Lately, many people in Alabama have been discussing the unacceptable conditions of our roads and bridges, as well as the need for additional investment in transportation infrastructure. It’s a call that we’ve been hearing from business leaders and engineers for years, and, thankfully, people are beginning to listen.
One important piece of the story still needs to be shared, though.
Many of the conversations around infrastructure funding in Alabama are focused on the pros and cons of increasing revenue because fewer dollars are being collected at the gas pump and the cost of maintaining and expanding infrastructure has increased exponentially over the past 25 years. The crux of the problem is always the same, do we increase revenue or do we “tighten” our belts a little more?
First let me assure you that belts have been tightened about as much as possible, especially at the local level of government. In Franklin County, we have turned approximately 30 miles of paved roads back to gravel in the past 6 years. That trend will only get worse without stable funding. But, there’s another component to the whole revenue increase, better management scenario that never gets discussed – the use of stopgap spending measures as the chosen method for funding infrastructure. Stopgap is best described as extremely large, so called “one-time” spending measures that occur periodically over large “gaps” of time. Stopgap spending is used to totally overhaul dilapidated systems that have deteriorated into dangerous conditions from the lack of routine maintenance in the absence of a sensible stable funding source. Stopgap spending is the absolute worst and most expensive form of funding infrastructure due to its very nature. It is only applied when the condition of the infrastructure is at its worst and therefore the most expensive to repair. Some examples of Stopgap spending are the Big Jim Folsom “Farm-to-Market” program in the 1950’s and 60’s, the “Amendment One” bridge program in 2000, and most recently the Alabama Transportation Rehabilitation and Improvement Program (ATRIP). These Stopgap programs, even though the most expensive method possible, were all absolutely necessary to save collapsing infrastructure that is essential to economic development and vital to the safety of the traveling public.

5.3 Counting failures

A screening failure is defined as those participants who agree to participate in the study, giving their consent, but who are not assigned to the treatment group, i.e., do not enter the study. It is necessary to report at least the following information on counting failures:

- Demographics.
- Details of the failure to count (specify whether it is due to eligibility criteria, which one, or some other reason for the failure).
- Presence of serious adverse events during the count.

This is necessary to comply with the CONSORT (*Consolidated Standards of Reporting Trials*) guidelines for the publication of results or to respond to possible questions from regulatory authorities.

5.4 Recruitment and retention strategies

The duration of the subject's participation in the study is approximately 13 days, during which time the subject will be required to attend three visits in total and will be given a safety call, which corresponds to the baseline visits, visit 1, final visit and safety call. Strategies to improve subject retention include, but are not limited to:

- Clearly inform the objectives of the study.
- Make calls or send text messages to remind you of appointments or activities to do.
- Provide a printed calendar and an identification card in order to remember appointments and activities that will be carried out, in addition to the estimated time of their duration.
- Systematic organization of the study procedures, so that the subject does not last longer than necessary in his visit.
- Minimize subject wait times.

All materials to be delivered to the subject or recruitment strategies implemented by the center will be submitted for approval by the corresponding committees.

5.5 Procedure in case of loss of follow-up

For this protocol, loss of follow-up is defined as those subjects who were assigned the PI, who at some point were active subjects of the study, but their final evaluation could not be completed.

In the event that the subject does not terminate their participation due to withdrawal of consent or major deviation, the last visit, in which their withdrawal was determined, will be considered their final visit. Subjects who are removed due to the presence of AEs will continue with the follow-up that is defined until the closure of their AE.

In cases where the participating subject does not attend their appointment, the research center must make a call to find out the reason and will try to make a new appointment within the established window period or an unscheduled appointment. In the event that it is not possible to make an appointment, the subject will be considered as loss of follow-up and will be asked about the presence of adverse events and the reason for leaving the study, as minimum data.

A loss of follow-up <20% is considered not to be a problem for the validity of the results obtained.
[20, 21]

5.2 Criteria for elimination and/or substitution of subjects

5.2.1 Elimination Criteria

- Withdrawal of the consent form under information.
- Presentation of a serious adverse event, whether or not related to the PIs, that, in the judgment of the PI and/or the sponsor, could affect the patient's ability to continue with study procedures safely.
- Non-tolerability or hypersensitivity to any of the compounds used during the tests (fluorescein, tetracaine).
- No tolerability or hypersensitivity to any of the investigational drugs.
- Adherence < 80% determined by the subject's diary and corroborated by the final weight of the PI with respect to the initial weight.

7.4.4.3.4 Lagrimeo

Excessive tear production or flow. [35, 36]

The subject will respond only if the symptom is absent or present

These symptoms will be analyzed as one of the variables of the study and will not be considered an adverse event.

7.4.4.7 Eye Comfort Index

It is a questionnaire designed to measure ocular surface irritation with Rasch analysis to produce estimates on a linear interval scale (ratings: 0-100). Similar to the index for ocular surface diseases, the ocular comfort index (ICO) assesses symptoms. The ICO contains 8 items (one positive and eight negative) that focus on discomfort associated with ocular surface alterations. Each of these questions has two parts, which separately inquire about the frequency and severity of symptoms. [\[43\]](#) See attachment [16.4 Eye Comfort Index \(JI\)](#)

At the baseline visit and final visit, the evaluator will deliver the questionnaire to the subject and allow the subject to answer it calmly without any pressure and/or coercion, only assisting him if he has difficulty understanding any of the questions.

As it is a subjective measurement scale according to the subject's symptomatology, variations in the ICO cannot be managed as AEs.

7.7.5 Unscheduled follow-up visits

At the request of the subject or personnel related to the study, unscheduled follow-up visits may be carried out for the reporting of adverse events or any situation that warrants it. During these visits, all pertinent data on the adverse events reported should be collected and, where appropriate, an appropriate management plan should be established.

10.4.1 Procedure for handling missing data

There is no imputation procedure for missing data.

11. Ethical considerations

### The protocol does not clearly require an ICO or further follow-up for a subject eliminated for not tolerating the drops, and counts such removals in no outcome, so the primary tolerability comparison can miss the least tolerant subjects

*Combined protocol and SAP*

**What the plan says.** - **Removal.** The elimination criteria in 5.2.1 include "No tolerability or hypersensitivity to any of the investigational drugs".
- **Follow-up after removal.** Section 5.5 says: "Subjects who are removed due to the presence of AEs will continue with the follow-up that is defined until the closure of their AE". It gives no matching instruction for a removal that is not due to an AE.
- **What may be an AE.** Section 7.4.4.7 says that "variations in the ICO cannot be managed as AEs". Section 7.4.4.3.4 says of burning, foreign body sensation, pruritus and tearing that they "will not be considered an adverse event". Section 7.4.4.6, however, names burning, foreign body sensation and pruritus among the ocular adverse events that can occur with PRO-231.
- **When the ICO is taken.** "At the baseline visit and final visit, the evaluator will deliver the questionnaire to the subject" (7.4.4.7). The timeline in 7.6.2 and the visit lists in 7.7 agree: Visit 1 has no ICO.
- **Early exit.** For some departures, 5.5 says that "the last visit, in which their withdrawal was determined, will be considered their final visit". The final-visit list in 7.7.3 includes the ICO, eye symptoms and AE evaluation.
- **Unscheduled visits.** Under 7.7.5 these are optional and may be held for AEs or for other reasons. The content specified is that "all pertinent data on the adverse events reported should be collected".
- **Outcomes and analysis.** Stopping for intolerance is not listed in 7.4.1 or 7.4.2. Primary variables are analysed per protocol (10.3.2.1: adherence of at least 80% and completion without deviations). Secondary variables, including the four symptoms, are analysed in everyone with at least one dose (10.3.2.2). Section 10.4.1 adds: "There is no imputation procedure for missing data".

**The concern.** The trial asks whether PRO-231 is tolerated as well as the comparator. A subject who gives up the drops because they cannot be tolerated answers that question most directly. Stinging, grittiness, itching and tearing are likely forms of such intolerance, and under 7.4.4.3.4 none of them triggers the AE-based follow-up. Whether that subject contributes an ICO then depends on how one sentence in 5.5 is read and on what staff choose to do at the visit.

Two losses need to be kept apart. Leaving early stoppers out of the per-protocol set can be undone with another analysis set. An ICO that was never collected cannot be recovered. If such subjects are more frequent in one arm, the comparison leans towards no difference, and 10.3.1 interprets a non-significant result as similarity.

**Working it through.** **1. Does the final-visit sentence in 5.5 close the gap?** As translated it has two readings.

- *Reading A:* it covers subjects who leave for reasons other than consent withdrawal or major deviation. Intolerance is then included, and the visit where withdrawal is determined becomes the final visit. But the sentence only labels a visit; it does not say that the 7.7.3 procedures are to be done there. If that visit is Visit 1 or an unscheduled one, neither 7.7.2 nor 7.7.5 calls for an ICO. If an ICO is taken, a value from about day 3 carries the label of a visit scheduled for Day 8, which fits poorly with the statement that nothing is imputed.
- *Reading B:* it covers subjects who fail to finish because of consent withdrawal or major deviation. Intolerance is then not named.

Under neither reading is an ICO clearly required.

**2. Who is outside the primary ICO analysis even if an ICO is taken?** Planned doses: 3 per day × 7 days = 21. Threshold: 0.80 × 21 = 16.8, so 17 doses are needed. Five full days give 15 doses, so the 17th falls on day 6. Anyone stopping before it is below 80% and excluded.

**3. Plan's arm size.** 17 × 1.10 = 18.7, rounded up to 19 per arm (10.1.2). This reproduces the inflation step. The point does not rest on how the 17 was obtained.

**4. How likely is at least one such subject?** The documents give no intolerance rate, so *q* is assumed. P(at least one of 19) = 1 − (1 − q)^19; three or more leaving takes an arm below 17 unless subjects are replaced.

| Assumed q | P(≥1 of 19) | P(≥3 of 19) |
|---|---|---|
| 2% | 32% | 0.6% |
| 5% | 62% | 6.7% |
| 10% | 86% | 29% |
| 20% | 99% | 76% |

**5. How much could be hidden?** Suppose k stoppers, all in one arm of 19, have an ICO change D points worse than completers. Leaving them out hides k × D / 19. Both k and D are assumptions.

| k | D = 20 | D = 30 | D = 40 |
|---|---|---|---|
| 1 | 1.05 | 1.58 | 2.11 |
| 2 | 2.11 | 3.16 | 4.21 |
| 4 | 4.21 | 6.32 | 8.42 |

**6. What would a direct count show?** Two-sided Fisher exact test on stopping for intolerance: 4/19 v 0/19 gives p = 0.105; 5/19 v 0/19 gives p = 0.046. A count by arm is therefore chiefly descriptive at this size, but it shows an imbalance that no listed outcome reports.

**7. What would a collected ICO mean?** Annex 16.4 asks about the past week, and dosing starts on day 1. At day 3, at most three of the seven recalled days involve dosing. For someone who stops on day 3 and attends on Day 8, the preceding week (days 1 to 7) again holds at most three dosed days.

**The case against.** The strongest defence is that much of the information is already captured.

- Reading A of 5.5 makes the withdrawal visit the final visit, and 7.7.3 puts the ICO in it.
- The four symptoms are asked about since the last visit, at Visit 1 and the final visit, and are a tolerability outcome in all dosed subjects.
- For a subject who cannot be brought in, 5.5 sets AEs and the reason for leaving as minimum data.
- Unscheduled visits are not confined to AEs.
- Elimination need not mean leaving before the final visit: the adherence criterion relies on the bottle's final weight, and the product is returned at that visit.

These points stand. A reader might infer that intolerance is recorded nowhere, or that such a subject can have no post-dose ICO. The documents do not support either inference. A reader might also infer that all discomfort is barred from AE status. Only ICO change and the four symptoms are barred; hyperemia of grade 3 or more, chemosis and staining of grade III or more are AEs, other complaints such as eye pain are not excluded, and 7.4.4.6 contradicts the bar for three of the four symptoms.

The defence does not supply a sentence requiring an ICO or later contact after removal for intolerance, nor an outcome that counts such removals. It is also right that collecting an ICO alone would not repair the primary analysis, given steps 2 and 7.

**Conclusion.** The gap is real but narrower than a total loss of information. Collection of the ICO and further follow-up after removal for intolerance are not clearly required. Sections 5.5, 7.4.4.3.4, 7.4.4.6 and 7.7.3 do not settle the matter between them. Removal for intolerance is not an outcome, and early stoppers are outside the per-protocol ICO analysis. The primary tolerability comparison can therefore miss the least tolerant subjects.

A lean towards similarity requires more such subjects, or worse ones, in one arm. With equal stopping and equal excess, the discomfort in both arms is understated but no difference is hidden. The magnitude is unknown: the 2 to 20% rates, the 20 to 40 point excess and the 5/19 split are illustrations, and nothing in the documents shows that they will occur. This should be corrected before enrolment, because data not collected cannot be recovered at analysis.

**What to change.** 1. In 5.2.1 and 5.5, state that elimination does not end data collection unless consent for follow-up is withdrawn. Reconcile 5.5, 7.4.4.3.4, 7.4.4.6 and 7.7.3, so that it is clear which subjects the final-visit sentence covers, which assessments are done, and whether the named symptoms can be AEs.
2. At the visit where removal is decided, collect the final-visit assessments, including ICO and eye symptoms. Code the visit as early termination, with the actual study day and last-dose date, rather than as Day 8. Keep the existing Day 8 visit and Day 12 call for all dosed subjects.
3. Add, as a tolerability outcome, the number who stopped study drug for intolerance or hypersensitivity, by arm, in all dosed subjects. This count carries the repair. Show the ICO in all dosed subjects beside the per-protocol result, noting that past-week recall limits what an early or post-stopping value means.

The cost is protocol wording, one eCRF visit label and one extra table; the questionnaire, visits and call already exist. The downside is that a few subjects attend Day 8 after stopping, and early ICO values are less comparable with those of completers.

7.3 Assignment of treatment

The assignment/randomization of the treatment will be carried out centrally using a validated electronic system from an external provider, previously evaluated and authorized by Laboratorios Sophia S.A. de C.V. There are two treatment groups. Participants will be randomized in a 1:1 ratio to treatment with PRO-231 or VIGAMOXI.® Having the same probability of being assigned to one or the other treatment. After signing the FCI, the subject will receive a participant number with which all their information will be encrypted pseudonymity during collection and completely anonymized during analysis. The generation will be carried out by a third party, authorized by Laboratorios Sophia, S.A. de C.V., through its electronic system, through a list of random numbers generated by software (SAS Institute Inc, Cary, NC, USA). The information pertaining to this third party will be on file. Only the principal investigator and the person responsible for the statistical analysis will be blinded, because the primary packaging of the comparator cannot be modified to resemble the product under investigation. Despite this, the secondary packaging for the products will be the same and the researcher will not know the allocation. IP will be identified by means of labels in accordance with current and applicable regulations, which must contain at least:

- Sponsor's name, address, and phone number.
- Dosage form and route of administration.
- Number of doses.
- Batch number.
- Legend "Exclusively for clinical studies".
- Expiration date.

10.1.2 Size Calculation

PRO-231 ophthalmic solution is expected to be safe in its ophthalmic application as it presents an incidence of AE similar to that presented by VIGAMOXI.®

Along with being the most expensive method of funding infrastructure, Stopgap usually involves borrowing money which only adds to funding problems moving forward. The expected life of road and bridge improvements associated with Stopgap indebtedness is usually less than the term of the debt incurred. ATRIP is a $1 billion Alabama Department of Transportation (ALDOT) administered program that allowed state and county engineers to access 25-30 years of future federal highway funds for immediate use. These funds are being used to resurface, rehabilitate and reconstruct the highest volume roadways and bridges that are in the poorest condition. Without ATRIP, we would be facing a nearly insurmountable transportation crisis. However, as timely and impactful as ATRIP has been, it’s not a permanent fix – it’s not even close.